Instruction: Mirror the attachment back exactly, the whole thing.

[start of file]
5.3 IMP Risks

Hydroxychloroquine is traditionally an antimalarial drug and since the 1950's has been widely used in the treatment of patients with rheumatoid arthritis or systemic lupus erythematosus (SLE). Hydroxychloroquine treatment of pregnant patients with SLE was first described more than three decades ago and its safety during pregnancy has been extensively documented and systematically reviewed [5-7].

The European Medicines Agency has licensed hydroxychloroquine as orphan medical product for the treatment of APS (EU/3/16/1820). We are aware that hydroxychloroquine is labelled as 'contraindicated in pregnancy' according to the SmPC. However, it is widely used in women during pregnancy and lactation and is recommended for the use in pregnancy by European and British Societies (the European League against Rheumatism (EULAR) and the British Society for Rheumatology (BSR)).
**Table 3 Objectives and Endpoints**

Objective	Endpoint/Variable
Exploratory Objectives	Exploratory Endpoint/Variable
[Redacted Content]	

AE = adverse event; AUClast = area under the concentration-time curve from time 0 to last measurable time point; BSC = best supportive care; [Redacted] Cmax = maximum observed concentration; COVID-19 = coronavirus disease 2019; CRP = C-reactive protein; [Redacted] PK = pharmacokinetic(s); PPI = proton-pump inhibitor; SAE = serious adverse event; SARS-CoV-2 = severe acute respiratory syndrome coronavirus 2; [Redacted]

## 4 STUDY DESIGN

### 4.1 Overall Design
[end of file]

5.3 IMP Risks

Hydroxychloroquine is traditionally an antimalarial drug and since the 1950's has been widely used in the treatment of patients with rheumatoid arthritis or systemic lupus erythematosus (SLE). Hydroxychloroquine treatment of pregnant patients with SLE was first described more than three decades ago and its safety during pregnancy has been extensively documented and systematically reviewed [5-7].

The European Medicines Agency has licensed hydroxychloroquine as orphan medical product for the treatment of APS (EU/3/16/1820). We are aware that hydroxychloroquine is labelled as 'contraindicated in pregnancy' according to the SmPC. However, it is widely used in women during pregnancy and lactation and is recommended for the use in pregnancy by European and British Societies (the European League against Rheumatism (EULAR) and the British Society for Rheumatology (BSR)).
**Table 3 Objectives and Endpoints**

Objective	Endpoint/Variable
Exploratory Objectives	Exploratory Endpoint/Variable
[Redacted Content]	

AE = adverse event; AUClast = area under the concentration-time curve from time 0 to last measurable time point; BSC = best supportive care; [Redacted] Cmax = maximum observed concentration; COVID-19 = coronavirus disease 2019; CRP = C-reactive protein; [Redacted] PK = pharmacokinetic(s); PPI = proton-pump inhibitor; SAE = serious adverse event; SARS-CoV-2 = severe acute respiratory syndrome coronavirus 2; [Redacted]

## 4 STUDY DESIGN

### 4.1 Overall Design